As part of this year's Biotech Week Boston, stakeholders from across biopharma and biotech gathered for An Evening of Diversity and Inclusion. Industry thought leaders took part in a panel discussion centering on the importance of Diversity and Inclusion (D&I) initiatives in the biotech industry and addressing the challenges of changing perspectives.
It emphasized that diversity is not simply something that is nice to have in an organization - it is crucial to sustaining the economy of life sciences and medicine. The talk was rich with personal experiences and practical ideas for driving change within organizations and partnerships.
Representation in biotech
Nadeem Sarwar, President at the Eisai Center for Genetics Guided Dementia Discovery (G2D2) started off with a personal anecdote on how representation in leadership can impact a person working in biotech from their first day. “When I was a kid at an internship of a large global pharma company, their parking lot was organized by hierarchy. So the more senior you were, the closer you parked to the entrance. As I walked into work on my first day, two things looked very obvious to me. The first was that the cars got fancier and fancier. The second was [that] the drivers got whiter, and maler, and balder as I approached the entranceway. Before I’d even entered the workplace, I had a very clear idea on what this company will look like.”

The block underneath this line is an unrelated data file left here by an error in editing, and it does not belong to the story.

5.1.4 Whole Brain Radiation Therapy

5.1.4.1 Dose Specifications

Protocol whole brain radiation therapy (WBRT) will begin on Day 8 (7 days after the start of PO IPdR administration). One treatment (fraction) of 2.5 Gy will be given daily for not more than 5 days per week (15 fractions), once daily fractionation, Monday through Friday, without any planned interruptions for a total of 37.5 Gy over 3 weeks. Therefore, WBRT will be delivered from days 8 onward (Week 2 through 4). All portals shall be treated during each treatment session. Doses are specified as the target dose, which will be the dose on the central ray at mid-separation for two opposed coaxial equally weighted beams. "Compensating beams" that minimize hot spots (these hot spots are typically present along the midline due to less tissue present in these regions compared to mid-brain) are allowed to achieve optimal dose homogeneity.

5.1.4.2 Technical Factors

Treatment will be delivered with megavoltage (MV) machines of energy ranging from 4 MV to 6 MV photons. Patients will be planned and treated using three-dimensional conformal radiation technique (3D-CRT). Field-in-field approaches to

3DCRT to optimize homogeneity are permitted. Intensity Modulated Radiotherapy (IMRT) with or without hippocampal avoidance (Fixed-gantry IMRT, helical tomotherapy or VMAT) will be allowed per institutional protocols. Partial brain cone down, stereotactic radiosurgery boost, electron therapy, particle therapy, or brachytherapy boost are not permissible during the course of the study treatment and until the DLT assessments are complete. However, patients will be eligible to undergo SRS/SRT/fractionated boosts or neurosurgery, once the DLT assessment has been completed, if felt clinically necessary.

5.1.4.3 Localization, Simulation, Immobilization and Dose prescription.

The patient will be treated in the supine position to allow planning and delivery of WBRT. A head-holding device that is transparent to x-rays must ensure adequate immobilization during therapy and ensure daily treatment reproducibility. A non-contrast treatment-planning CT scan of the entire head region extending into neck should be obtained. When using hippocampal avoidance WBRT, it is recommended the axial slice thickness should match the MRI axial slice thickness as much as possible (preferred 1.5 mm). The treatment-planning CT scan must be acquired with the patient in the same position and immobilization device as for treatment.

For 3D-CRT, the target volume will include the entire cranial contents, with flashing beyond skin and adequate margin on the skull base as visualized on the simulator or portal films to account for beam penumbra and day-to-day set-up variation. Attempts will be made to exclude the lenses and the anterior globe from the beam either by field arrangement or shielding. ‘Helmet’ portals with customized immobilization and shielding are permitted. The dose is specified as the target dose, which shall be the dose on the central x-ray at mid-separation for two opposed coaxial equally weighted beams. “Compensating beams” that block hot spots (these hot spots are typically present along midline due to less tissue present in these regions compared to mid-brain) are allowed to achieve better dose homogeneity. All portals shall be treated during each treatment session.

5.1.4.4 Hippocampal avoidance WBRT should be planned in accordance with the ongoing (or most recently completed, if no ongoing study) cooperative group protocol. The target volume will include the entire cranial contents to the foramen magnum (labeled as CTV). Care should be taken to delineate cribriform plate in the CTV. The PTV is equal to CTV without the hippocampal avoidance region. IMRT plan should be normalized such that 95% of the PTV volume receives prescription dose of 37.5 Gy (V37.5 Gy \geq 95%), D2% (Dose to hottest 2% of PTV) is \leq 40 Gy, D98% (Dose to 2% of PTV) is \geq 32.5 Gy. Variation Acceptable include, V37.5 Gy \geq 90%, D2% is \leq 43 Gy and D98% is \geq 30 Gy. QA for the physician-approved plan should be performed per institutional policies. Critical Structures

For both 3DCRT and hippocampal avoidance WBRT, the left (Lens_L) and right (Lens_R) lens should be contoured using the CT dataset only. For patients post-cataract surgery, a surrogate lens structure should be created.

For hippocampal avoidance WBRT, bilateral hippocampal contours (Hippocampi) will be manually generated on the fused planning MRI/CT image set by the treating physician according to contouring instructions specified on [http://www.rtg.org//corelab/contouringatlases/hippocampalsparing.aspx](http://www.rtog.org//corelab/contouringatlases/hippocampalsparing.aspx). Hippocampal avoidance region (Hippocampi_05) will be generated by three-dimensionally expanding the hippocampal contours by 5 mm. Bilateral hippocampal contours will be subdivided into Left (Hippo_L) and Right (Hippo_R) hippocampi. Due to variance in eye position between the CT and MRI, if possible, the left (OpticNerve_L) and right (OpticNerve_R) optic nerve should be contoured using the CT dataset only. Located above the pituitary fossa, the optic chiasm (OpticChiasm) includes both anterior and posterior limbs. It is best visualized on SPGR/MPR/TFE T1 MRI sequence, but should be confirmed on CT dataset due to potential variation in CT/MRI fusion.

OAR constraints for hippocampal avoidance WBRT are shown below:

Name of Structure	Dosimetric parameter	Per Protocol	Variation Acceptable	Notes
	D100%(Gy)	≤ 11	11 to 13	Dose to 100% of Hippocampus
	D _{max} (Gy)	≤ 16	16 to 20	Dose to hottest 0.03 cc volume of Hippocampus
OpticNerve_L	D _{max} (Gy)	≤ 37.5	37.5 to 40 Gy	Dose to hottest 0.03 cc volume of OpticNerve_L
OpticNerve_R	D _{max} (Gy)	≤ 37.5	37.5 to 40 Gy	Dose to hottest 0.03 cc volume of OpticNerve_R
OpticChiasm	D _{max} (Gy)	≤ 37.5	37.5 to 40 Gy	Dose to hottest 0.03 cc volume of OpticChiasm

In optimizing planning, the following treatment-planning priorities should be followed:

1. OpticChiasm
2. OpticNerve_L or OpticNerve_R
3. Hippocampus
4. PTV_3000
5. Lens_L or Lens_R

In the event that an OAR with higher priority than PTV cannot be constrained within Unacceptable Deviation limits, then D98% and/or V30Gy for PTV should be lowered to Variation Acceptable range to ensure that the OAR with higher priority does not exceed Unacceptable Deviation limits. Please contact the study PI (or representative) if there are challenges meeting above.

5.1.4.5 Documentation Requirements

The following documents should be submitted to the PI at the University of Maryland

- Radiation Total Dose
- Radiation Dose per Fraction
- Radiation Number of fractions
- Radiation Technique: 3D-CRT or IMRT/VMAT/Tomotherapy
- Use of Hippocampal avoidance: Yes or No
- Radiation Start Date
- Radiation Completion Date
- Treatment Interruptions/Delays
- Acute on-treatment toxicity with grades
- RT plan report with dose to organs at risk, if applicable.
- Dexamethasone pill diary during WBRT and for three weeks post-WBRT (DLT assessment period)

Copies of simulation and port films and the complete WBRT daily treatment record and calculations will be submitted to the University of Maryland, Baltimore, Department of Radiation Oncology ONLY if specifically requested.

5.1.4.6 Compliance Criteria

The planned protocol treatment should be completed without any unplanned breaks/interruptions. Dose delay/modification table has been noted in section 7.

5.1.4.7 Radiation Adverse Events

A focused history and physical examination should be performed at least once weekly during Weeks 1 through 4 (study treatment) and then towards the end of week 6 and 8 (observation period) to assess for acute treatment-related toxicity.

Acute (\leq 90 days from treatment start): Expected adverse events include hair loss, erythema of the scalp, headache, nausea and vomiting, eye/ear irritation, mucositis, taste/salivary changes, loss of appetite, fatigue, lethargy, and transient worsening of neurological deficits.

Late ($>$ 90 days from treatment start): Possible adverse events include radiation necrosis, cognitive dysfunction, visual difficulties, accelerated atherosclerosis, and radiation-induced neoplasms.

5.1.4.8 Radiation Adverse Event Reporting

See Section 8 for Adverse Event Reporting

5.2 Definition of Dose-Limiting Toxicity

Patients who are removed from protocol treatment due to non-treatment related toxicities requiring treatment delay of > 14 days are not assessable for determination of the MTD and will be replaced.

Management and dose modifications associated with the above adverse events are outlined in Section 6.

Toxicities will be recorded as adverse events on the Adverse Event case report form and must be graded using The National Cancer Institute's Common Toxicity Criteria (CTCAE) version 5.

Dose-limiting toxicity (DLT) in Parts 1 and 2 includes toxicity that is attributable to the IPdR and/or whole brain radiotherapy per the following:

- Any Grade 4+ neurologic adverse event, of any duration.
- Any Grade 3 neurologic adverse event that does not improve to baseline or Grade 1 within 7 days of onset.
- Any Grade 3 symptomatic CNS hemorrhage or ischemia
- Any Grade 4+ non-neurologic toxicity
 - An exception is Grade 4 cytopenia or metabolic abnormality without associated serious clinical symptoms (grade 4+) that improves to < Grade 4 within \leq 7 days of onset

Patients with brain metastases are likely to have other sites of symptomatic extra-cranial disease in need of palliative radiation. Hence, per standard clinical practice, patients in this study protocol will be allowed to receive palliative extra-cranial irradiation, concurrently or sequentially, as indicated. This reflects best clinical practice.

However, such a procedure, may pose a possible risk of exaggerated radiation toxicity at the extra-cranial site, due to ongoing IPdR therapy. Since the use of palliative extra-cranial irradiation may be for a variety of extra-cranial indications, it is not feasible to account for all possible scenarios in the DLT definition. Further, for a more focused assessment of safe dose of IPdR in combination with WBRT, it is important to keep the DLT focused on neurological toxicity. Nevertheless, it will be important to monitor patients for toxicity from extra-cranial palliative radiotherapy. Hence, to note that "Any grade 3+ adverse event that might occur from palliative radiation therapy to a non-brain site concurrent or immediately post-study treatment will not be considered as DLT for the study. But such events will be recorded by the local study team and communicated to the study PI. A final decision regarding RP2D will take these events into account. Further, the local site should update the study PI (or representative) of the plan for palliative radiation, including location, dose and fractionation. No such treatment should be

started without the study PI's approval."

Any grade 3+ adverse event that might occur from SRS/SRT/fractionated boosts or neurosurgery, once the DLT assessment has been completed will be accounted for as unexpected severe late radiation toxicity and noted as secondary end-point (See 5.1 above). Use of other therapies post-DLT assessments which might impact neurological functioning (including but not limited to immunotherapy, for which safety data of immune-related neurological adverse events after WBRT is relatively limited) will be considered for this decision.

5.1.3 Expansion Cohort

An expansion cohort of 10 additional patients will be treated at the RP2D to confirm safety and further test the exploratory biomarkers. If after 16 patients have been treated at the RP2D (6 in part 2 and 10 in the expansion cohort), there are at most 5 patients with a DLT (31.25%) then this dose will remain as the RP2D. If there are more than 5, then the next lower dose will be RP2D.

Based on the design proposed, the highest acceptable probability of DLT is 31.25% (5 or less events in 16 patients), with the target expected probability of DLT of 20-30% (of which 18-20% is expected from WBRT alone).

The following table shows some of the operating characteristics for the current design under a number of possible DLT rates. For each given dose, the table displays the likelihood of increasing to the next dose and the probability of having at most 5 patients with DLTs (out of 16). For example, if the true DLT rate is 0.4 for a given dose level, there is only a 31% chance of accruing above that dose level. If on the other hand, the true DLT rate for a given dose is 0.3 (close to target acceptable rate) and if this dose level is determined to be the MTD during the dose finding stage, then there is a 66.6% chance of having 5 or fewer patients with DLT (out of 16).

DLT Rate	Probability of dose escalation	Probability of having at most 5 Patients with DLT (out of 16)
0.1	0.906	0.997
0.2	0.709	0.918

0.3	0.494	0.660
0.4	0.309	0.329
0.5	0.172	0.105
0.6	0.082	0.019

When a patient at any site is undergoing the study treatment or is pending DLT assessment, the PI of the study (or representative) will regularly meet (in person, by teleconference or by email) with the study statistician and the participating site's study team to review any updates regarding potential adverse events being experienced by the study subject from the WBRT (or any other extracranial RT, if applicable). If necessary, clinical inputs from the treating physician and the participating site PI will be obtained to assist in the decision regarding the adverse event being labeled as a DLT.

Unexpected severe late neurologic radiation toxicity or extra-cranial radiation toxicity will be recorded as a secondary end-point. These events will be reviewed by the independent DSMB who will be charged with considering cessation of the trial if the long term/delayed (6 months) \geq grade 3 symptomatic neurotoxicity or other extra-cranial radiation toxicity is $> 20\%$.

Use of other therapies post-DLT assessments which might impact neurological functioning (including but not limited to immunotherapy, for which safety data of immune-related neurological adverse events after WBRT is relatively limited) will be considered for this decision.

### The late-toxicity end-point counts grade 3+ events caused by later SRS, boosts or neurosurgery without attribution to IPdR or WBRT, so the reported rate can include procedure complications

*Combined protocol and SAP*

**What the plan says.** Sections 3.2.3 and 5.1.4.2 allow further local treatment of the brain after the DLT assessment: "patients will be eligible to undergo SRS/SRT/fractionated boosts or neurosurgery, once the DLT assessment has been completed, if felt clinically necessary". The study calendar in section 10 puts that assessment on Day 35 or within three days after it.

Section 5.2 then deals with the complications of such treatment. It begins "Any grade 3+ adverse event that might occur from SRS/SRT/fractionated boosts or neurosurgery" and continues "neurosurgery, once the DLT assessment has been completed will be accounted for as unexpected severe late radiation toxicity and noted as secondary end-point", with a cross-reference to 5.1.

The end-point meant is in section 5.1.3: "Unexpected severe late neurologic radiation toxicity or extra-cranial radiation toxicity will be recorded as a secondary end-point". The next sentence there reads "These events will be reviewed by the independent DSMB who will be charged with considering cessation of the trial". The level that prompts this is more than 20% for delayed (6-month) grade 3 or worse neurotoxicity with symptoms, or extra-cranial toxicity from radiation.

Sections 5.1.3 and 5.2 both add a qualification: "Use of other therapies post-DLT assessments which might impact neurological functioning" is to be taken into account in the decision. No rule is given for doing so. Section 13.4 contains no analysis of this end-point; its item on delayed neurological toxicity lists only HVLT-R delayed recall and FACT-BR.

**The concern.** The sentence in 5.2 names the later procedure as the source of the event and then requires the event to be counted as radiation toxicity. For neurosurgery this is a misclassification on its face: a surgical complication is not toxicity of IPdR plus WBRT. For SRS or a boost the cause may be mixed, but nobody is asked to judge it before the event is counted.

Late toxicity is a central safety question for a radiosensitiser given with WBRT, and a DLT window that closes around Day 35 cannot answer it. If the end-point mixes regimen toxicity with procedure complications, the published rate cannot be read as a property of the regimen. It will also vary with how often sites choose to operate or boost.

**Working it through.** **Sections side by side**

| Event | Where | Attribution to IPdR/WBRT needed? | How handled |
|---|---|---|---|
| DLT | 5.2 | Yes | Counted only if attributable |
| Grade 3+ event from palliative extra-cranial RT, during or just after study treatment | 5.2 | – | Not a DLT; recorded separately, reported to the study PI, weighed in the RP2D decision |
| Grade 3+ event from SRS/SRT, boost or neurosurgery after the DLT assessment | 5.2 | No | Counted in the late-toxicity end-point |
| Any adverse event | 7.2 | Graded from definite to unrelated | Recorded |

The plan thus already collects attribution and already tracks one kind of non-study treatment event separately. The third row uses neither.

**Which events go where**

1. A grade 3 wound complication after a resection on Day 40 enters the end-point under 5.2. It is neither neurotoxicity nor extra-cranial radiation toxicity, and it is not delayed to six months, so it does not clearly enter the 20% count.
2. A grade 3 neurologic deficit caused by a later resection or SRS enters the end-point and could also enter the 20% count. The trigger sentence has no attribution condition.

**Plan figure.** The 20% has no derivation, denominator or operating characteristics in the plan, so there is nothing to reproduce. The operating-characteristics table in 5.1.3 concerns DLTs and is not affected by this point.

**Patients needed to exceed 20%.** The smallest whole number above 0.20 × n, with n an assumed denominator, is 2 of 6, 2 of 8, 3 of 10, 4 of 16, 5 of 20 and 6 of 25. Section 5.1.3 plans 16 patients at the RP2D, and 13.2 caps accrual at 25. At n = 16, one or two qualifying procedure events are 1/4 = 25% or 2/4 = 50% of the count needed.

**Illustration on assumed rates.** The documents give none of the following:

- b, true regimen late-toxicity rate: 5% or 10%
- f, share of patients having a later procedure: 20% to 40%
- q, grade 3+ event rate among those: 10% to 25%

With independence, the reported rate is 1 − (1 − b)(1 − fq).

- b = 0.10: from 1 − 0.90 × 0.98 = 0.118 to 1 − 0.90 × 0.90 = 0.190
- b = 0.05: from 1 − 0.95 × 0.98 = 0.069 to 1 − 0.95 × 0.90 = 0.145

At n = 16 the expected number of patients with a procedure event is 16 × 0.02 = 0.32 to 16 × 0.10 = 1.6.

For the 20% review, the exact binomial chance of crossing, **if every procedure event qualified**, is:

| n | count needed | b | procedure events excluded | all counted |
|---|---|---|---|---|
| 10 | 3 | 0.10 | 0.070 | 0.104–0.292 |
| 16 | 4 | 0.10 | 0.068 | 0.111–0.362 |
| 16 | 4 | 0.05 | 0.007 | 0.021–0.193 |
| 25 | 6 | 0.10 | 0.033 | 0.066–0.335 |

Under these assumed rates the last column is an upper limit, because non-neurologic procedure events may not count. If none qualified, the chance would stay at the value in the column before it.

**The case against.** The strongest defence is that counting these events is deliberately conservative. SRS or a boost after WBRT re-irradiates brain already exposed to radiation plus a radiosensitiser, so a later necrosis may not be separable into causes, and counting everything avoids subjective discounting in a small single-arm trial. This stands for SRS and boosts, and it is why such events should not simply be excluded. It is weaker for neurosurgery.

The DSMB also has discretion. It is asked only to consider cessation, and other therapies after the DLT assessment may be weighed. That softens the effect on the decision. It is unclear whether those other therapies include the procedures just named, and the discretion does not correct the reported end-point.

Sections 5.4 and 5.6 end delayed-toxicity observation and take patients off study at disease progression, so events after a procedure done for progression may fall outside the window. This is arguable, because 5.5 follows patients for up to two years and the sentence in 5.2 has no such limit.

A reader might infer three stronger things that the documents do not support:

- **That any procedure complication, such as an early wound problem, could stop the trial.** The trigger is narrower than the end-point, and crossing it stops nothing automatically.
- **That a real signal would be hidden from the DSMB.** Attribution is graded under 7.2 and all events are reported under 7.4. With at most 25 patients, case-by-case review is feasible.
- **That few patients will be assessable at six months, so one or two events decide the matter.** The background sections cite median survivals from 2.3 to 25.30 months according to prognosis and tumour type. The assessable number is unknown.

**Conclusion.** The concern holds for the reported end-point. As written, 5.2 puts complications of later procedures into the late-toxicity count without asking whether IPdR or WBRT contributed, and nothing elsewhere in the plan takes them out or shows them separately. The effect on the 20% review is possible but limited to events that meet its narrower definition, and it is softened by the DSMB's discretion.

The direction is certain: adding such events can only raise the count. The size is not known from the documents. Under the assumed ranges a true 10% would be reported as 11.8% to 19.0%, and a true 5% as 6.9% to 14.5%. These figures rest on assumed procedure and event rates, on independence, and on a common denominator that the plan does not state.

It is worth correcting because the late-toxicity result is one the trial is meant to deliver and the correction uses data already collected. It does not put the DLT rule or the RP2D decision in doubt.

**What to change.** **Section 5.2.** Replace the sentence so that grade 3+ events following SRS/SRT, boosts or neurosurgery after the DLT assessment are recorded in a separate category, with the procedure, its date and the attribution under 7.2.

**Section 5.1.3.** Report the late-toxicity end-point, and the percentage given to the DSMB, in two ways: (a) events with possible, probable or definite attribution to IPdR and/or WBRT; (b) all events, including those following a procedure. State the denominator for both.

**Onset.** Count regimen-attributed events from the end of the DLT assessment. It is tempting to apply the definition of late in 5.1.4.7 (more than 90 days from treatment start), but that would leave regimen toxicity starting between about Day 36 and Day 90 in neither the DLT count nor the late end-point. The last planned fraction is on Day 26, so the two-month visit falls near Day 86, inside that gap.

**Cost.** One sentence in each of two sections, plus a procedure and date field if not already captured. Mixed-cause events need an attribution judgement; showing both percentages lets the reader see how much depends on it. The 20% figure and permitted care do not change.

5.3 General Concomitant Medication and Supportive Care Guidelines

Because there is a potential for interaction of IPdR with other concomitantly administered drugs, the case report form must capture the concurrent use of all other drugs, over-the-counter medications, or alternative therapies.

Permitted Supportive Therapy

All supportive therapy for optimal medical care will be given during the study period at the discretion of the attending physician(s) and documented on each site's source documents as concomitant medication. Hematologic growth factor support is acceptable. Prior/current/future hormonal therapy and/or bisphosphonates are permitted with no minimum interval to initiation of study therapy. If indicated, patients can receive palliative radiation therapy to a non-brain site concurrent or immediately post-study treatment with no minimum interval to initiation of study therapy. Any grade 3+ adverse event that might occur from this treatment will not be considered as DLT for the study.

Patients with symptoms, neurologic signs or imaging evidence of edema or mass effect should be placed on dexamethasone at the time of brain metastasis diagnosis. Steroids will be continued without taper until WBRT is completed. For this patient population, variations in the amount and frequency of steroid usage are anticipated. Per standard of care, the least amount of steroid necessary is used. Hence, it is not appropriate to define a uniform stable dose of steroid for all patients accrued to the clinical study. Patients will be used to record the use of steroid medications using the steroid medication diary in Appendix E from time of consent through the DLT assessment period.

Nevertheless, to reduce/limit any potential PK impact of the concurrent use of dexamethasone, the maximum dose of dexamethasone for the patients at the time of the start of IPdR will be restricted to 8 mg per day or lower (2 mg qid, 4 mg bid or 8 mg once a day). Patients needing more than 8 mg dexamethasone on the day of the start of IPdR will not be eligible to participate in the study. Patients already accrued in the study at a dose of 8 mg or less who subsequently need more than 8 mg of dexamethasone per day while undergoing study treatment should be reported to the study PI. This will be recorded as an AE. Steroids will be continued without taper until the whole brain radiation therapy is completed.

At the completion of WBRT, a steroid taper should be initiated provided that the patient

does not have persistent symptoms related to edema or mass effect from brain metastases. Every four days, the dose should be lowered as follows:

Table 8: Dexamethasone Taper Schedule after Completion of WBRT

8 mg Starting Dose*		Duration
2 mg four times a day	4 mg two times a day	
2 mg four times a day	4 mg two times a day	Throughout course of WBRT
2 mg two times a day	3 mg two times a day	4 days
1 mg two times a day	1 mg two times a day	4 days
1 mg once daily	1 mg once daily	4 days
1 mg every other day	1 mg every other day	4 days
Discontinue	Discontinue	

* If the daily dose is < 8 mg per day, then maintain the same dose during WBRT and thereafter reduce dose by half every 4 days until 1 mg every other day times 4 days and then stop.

He then described his visit to a newly-designed site of another biopharma company which had glass offices for executive management separated from the rest of the employees. “And of course you could see that inside these glass offices, the people inside were the same, aging, balding white men that I recognized from my [first] day of internship,” he added. “Despite this organization trying to strive for transparency, the literal window into their organization was emphasizing they hadn’t really done much to inspire their workforce.”
The focus then turned to the impact of representation on the patient. Edie Stringfellow, Director of Diversity and Inclusion at MassBio, shared that her brother is currently battling sickle cell anemia. “We’re also dealing with the mental aspect of what he deals with when he has to go to the hospitals,” she said. “We need more people from a diverse background in our clinical trials... in our hospitals. It also means we need to be more reflective to the patient in our biotech firms.”
Supporting this, Joanne Duncan, President of the Membership and Business Operations Division at Biotechnology Innovation Organization (BIO) said “our patients are diverse and we need to make sure we’re providing the support to that population. We can’t do it alone, we need to do it within partnerships. Together, we can make a difference.”
Tracking D&I success
As Duncan explained, BIO has launched a campaign, The Right Mix Matters, which provides online tools for accelerating diverse representation in biotech company boards, C-suites, and other leadership positions. As part of the campaign, it has partnered with Women in Bio to create the Bio Boardlist, a directory of diverse candidates for boards. The candidate profiles can be searched and endorsed on The Right Mix Matters website.